I was first introduced to this book in 1979 and it struck an immediate chord with me. Since then, I have seen examples (too many to list) of the incompetence Dixon ascribes to the media in commercial management, government and education.

The book's central thesis - the Freudian idea that those who aspire to leadership are frequently anally-retentive (surely Dixon is responsible for the current popularity of this term?)authoritarian change-resistors - seems to be borne out by, for example, the collapse of British manufacturing and the propensity for governments to interfere in the affairs of other States before being aware of the consequences of so doing.

Perhaps the state of English education is most closely reporesentative of Dixon's fears, with old, failed, ideas such as times-table recitation and payment-by-results being promoted as the way forward, and micro-management of the system by politicians and administrators relegating teachers to the role of form-fillers and deliverers of prescribed content.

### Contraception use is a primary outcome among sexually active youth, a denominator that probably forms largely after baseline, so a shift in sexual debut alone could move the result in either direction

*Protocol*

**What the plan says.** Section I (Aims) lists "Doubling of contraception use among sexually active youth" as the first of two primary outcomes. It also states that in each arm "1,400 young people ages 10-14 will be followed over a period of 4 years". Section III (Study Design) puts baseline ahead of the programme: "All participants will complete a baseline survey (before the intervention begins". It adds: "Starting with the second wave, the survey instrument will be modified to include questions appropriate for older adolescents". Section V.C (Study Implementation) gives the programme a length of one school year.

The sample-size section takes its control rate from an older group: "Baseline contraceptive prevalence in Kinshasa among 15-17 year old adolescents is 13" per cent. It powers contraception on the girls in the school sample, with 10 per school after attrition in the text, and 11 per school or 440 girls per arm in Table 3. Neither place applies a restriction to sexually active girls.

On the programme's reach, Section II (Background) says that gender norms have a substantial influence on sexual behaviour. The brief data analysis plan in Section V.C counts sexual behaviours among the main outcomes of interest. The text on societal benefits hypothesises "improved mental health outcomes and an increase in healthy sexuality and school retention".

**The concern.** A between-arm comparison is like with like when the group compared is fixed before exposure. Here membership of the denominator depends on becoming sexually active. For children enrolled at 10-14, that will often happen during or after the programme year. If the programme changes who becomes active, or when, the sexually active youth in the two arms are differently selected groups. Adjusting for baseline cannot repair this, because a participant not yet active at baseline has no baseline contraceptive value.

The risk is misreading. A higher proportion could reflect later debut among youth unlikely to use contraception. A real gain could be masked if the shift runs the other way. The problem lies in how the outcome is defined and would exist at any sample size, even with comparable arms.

Yes, Military incompetence is alive and well ... read the book and have your critical faculties switched-on. It's more relevant today than when originally published...
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on 12 April 2002
I was lent this book by a retired friend who had risen to a high level in the RAF. He told me that it had been required reading at Staff College.
As soon as I finished it I immediately bought my own copy (from Amazon!) and tried to persuade as many of my work colleagues as possible to read it.
It is a study of the authoritarian character and its need to rise in an hierachy. A rise that is usually totally unwarranted. Just to limit this to a military context is to miss the chief benefit of the book. It should be required reading in every management school.
It also has the advantage of being a very entertaining book (despite the title).